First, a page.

Gloucester Environmental Author Deborah Cramer Honored with Audubon ’A’ Award
Michael P. O'Connor
LINCOLN, MA—Mass Audubon has bestowed one of its highest honors, the Audubon ‘A’ Award, on Deborah Cramer, whose books on marine and coastal habitats and the creatures dependent upon them have established the Gloucester author as a recognized 21st-century voice for the environment.
The Audubon ‘A’ Award salutes an individual, group, or organization that has furthered the cause of conservation and environmental protection or has broadened the public awareness of the nature of Massachusetts.
Cramer’s work includes three books, Great Waters: An Atlantic Passage; Smithsonian Ocean: Our Water Our World; and, most recently, The Narrow Edge: A Tiny Bird, an Ancient Crab, and an Epic Journey. A dramatic narrative of the relationship between two vulnerable species, red knot shorebirds and horseshoe crabs, The Narrow Edge is a Rachel Carson Environmental Book Award winner and has been praised by critics, including Bill McKibben and Elizabeth Kolbert.
She was presented her award by Mass Audubon President Gary Clayton at the conservation organization’s headquarters in Lincoln June 3. Cramer said she was “incredibly honored, completely surprised, and totally delighted to receive this award.”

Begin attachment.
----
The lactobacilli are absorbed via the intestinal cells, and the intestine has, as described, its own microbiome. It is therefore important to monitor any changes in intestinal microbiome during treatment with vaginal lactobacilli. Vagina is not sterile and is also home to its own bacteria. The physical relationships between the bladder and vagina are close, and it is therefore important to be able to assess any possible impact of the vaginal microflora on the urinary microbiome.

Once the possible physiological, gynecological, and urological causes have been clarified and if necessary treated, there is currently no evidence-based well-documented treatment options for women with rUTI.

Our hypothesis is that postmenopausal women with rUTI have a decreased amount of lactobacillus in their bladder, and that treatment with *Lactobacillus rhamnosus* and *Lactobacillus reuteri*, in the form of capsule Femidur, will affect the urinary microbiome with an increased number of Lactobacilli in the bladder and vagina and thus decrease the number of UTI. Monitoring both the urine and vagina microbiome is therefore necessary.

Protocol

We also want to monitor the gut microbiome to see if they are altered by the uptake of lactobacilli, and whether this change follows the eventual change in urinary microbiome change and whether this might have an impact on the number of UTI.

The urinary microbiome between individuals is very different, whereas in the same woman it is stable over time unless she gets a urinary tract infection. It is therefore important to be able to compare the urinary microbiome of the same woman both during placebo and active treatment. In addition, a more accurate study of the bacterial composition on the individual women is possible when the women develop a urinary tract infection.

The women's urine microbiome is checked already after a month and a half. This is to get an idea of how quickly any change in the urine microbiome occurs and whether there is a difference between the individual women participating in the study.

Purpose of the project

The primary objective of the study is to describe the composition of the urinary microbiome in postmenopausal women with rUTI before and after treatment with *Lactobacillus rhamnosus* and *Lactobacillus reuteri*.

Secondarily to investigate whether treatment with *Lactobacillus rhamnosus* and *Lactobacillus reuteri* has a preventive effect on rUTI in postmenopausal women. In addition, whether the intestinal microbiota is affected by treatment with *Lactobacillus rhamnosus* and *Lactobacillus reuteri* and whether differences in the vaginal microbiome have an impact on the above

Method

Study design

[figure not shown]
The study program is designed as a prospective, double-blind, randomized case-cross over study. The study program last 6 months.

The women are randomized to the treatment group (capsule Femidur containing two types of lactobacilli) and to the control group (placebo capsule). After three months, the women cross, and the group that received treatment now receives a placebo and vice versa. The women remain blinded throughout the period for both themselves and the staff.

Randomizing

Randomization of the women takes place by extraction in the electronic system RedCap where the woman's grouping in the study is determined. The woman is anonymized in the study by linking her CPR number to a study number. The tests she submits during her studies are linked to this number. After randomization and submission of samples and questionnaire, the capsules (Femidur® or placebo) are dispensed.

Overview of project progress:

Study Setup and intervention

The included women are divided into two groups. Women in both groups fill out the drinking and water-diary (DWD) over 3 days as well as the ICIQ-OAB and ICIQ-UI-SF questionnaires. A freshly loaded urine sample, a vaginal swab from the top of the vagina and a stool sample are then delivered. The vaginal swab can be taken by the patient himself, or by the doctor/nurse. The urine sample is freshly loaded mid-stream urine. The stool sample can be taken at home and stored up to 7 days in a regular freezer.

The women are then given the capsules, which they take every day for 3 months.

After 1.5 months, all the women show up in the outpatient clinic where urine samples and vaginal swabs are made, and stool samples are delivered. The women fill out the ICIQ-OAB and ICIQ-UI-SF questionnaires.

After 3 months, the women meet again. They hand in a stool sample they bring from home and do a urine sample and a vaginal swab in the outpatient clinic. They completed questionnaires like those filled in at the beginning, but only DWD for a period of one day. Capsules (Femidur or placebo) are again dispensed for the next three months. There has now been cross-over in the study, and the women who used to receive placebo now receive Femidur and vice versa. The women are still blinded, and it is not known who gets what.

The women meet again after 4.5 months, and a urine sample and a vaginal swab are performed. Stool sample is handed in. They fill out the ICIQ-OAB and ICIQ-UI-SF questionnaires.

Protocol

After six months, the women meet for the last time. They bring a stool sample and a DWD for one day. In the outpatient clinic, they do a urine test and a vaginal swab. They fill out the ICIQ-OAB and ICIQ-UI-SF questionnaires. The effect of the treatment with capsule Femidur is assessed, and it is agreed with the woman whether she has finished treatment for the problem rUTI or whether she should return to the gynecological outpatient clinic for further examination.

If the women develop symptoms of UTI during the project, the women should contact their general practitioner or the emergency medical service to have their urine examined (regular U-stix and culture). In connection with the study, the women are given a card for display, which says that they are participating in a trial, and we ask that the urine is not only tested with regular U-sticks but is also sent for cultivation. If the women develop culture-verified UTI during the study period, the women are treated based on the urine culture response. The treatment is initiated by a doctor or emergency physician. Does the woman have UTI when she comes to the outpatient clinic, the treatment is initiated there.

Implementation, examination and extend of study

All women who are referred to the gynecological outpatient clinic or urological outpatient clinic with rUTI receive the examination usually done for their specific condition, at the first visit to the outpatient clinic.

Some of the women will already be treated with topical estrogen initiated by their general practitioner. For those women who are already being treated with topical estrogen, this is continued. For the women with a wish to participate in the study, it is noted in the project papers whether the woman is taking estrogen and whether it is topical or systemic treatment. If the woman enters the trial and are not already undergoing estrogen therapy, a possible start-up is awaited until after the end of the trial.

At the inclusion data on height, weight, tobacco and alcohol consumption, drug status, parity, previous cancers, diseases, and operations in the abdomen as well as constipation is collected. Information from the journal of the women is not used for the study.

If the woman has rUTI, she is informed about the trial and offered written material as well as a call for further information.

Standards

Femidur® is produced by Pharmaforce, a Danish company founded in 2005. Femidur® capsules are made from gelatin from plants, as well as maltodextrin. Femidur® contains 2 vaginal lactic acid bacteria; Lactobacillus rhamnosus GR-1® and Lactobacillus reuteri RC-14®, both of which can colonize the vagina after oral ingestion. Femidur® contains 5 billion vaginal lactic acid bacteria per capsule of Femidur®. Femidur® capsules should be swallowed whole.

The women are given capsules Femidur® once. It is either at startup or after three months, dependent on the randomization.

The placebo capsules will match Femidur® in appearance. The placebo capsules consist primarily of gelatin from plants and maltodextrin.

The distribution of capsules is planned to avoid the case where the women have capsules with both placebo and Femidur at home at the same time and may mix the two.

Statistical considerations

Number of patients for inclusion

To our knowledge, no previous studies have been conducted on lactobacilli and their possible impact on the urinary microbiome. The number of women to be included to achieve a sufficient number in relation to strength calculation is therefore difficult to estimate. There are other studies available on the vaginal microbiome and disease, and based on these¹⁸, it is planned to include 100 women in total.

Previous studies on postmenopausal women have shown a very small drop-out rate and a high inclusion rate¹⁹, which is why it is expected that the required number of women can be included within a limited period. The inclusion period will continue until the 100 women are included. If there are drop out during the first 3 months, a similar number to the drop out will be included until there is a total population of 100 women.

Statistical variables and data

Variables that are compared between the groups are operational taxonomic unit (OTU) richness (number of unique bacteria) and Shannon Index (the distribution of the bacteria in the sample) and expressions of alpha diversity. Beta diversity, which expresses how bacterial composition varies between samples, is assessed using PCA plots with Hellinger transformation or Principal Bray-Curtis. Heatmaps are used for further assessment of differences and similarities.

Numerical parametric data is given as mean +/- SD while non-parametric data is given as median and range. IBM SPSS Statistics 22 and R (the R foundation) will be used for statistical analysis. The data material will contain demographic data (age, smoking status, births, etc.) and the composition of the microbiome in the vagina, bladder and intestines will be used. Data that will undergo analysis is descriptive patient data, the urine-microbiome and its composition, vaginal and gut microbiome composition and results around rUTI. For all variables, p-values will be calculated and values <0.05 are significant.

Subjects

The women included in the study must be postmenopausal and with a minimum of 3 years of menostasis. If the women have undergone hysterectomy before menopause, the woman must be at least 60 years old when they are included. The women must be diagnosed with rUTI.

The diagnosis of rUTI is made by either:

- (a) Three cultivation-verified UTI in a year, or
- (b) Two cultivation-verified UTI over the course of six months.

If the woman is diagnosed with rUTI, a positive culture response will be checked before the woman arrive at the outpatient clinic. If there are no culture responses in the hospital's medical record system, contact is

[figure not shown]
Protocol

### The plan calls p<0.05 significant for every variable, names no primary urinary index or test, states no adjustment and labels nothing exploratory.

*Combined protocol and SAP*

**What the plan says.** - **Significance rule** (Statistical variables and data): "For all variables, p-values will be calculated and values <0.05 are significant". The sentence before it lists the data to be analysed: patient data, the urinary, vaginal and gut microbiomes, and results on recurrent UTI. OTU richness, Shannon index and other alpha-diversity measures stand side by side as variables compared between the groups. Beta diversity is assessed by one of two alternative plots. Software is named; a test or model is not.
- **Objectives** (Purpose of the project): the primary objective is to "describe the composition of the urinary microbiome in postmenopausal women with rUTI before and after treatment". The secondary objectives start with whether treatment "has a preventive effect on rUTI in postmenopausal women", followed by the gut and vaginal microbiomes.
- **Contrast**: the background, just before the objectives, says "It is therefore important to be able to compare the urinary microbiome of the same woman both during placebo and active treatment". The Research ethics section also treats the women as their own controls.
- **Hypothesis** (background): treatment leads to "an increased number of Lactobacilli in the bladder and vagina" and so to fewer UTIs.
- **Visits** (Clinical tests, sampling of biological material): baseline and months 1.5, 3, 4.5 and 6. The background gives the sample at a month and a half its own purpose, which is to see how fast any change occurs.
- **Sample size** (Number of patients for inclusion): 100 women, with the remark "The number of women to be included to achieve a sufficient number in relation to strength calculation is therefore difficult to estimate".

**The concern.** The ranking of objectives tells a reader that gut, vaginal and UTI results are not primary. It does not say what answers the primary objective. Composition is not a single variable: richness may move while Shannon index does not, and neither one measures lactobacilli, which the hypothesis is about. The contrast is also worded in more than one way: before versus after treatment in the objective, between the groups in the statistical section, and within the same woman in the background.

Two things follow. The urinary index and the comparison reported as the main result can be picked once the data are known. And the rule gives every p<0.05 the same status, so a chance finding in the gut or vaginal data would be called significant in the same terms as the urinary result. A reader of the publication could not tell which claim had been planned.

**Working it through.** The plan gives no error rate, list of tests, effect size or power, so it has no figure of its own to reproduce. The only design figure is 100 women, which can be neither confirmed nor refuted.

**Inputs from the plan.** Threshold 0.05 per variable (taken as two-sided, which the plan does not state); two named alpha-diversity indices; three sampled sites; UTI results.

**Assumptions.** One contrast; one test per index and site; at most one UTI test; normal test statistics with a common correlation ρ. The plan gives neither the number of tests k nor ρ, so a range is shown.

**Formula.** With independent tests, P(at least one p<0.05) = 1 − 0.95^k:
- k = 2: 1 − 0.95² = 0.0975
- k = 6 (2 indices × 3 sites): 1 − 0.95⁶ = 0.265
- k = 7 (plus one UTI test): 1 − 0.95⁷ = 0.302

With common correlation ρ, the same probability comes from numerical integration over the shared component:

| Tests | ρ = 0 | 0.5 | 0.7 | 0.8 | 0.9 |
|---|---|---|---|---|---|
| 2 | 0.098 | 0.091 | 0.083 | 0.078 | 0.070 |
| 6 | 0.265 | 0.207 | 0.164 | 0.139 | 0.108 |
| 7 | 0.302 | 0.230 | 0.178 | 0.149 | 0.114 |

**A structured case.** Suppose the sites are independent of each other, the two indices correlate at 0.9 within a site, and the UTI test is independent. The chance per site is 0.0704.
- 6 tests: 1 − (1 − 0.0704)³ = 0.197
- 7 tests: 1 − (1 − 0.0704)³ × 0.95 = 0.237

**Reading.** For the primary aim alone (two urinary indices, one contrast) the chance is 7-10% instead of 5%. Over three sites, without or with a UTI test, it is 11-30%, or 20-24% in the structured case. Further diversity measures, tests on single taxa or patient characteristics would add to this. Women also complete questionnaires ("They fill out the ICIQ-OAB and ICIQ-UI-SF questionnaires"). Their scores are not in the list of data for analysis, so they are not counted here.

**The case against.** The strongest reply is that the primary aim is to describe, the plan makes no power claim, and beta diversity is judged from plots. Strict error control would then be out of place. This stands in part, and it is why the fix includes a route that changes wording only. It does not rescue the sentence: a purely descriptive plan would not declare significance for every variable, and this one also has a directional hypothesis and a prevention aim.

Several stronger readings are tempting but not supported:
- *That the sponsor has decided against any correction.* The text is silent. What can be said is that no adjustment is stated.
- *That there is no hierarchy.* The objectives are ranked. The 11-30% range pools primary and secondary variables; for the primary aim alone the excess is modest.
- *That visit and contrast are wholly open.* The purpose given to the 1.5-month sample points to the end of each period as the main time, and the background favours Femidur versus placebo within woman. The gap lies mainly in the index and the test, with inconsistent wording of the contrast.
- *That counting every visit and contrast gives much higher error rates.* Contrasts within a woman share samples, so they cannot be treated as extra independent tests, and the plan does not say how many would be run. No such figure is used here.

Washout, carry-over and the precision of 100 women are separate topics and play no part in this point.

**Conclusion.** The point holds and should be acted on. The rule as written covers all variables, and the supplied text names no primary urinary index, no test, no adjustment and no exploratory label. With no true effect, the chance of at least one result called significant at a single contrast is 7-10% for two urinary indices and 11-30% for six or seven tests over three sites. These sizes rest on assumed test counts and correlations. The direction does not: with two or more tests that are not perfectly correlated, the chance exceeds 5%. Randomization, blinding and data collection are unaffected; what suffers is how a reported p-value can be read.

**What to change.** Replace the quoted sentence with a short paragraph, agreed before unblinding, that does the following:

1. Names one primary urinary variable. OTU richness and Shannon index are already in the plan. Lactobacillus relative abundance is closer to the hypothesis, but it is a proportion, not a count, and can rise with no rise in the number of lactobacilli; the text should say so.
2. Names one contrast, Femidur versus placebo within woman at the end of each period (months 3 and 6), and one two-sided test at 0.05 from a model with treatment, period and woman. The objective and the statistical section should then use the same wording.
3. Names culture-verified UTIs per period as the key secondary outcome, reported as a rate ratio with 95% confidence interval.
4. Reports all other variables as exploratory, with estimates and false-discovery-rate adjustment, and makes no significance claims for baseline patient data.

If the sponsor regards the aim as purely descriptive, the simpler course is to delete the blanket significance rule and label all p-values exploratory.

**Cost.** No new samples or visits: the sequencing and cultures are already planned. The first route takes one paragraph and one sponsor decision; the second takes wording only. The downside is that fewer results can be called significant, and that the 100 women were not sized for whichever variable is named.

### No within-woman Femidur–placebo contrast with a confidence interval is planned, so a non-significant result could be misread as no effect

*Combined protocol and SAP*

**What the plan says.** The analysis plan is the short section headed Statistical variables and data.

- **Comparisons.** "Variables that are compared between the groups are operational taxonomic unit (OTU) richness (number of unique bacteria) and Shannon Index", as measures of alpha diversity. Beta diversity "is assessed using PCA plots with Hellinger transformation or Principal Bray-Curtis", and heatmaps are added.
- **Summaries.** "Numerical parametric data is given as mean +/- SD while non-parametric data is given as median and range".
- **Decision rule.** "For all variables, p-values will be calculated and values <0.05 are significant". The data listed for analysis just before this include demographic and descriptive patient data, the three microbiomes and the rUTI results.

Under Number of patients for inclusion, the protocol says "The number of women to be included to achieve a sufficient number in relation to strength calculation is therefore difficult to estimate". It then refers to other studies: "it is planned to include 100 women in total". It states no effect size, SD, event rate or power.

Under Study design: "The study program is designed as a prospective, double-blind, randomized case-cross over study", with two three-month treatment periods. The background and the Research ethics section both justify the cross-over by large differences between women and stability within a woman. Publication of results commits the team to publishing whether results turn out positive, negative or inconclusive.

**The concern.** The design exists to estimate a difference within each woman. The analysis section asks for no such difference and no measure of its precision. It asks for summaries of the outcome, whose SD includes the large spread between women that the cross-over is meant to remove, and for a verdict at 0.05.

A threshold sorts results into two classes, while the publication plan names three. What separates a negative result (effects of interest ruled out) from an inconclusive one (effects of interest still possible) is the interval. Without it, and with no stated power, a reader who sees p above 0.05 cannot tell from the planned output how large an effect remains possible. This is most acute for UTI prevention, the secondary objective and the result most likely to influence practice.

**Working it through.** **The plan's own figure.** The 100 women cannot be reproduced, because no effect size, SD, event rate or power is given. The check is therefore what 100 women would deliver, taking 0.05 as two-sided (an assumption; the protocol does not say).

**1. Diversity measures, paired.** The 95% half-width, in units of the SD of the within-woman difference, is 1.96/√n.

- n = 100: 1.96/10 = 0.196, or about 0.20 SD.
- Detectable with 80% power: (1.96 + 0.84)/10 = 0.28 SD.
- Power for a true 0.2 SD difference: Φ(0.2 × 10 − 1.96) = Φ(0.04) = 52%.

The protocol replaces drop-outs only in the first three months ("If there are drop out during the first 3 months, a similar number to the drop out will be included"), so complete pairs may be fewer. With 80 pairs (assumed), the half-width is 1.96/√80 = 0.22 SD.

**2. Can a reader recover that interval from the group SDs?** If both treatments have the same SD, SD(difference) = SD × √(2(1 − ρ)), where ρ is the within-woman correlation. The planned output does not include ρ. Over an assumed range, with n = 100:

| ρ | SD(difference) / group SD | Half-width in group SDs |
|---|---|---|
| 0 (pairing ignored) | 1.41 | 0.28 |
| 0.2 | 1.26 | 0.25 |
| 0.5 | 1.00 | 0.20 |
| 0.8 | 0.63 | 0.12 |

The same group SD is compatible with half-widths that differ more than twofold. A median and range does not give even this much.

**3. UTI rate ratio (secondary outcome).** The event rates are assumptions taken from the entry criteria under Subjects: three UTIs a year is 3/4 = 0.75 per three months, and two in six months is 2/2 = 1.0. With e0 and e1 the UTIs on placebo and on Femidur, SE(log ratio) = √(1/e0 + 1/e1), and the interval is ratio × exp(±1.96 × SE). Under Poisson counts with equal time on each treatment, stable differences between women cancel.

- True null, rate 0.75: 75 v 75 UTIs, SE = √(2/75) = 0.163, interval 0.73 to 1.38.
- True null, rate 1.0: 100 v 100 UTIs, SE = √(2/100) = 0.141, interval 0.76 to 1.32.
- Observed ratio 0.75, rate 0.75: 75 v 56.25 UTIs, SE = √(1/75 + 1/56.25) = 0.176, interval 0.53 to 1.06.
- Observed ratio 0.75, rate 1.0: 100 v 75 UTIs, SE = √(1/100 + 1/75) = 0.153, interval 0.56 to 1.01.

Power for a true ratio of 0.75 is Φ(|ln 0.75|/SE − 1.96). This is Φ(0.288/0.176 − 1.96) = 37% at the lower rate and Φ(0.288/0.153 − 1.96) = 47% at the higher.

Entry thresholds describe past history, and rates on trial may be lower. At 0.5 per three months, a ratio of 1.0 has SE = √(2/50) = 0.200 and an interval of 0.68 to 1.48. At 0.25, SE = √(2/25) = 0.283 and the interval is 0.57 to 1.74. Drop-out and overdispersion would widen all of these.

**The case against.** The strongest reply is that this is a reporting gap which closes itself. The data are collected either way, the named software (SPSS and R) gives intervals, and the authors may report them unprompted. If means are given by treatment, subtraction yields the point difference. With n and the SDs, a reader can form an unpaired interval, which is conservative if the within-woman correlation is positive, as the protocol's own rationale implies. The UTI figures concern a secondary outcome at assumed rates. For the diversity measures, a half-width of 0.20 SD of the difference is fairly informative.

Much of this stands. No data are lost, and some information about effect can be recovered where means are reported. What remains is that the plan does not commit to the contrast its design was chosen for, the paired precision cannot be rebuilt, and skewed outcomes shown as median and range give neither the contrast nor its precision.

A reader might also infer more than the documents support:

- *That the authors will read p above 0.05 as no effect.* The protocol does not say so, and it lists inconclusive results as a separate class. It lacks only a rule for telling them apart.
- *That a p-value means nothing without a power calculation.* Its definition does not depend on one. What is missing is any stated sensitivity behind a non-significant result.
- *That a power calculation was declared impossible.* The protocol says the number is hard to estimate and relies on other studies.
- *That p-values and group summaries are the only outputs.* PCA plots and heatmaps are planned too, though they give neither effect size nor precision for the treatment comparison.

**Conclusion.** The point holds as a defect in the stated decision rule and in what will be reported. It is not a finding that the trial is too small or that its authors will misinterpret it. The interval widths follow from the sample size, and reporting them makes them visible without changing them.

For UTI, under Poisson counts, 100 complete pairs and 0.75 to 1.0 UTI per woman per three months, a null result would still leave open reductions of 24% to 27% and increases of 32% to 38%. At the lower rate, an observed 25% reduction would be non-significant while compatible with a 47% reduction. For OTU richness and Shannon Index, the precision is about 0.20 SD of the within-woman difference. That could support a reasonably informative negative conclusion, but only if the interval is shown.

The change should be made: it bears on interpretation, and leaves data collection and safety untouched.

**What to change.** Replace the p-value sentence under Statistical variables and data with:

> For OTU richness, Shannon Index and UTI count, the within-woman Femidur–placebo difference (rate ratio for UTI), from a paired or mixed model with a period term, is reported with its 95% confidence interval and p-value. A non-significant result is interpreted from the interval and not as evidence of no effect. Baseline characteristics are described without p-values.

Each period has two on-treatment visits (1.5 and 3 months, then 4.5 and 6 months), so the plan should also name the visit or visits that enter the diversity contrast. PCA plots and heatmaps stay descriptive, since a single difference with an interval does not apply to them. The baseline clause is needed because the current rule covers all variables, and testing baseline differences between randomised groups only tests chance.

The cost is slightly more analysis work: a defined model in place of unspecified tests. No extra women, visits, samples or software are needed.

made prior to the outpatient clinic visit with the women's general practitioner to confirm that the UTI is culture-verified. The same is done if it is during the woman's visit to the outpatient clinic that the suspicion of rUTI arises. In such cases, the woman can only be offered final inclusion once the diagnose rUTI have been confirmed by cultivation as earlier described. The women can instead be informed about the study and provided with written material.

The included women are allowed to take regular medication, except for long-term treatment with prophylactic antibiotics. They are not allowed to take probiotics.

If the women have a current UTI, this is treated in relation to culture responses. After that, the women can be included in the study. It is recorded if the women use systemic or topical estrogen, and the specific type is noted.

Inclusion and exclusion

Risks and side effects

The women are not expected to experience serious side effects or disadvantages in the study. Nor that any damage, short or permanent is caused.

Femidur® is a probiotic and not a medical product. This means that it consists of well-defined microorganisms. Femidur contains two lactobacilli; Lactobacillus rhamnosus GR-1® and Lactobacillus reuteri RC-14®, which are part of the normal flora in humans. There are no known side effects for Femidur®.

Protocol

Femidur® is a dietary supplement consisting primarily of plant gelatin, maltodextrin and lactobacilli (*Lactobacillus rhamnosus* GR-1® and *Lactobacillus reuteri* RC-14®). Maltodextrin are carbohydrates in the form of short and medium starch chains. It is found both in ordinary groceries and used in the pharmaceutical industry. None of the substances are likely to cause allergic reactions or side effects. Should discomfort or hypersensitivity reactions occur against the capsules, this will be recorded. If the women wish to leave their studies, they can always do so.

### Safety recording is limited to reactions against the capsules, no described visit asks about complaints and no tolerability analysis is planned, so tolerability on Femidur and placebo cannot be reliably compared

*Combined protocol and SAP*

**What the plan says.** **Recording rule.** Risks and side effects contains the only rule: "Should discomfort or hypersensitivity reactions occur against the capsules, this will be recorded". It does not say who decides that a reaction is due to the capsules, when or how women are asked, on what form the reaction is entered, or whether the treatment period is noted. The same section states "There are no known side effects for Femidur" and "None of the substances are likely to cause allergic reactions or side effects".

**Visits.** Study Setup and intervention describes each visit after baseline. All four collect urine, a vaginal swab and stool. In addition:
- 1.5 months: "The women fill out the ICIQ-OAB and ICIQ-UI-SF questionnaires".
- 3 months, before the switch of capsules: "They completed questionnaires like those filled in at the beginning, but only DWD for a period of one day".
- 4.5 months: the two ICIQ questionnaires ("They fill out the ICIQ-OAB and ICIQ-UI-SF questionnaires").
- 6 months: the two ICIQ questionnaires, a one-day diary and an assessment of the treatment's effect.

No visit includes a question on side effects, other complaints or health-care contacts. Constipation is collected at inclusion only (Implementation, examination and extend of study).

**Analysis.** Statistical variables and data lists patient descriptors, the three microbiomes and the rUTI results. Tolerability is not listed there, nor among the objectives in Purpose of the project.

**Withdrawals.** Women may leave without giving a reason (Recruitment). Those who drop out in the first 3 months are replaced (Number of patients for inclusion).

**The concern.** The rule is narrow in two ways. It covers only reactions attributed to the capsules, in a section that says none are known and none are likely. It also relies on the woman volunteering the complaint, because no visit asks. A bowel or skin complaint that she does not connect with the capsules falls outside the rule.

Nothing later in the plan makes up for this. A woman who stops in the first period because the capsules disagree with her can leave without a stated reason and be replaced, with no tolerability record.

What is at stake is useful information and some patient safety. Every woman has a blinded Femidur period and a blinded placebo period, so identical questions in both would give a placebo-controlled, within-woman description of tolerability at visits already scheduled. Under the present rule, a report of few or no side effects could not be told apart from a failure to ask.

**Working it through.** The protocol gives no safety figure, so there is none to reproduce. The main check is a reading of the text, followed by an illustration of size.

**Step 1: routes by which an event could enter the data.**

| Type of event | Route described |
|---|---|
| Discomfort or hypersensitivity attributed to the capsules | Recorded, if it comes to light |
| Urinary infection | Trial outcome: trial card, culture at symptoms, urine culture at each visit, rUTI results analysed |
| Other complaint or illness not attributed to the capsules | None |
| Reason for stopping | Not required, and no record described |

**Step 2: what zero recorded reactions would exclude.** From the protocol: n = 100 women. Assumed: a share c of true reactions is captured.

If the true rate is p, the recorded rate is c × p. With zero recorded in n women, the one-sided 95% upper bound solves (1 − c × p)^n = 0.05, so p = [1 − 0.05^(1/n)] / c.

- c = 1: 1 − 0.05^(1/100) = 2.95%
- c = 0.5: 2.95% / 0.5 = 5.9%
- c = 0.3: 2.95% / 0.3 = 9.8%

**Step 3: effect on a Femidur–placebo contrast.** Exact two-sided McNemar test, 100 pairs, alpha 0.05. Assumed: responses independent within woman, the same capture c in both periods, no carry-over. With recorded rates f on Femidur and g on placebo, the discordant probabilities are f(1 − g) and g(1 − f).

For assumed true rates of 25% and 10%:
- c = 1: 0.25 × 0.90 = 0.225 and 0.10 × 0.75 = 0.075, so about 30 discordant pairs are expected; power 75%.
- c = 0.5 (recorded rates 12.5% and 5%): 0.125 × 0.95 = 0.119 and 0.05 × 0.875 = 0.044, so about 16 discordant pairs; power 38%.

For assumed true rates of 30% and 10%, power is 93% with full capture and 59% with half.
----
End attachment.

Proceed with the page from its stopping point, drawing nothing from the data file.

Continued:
The author recalled that her children’s introductions to nature included summer camp programs at Mass Audubon’s Ipswich River Wildlife Sanctuary in Topsfield and coastal programs along the North Shore. “So I have a particular connection to this organization that I love, which goes way back,” she said.
Cramer also lauded Mass Audubon, the state’s largest nature conservation nonprofit, for standing at the forefront of climate action.
“With climate change one of the most pressing issues facing us today, Mass Audubon is promoting climate mitigation and adaption policies at the state level, dramatically reducing its own carbon emissions, including climate science in its education programs, and protecting ecologically important lands along our coastlines,” Cramer said.
“And its wildlife sanctuaries, encouraging so many people of all ages to get outside and connect with nature, demonstrate the importance of leading by example,” she added.
In presenting the award to Cramer, Clayton noted, “Whether witnessing the struggles of migrating shorebirds in the Southern Hemisphere or wading through a Cape Ann tidal creek in an era of rising sea levels, Deborah embodies the spirit of the Audubon ‘A’ Award and is a worthy honoree.”
Mass Audubon is the largest nature-based conservation organization in New England. Founded in 1896 by two women who fought for the protection of birds, Mass Audubon carries on their legacy by focusing on the greatest challenges facing the environment today: the loss of biodiversity, inequitable access to nature, and climate change. With the help of our 140,000 members and supporters, we protect wildlife, conserve and restore resilient land, advocate for impactful environmental policies, offer nationally recognized education programs for adults and children, and provide endless opportunities to experience the outdoors at our wildlife sanctuaries. Explore, find inspiration, and take action at www.massaudubon.org.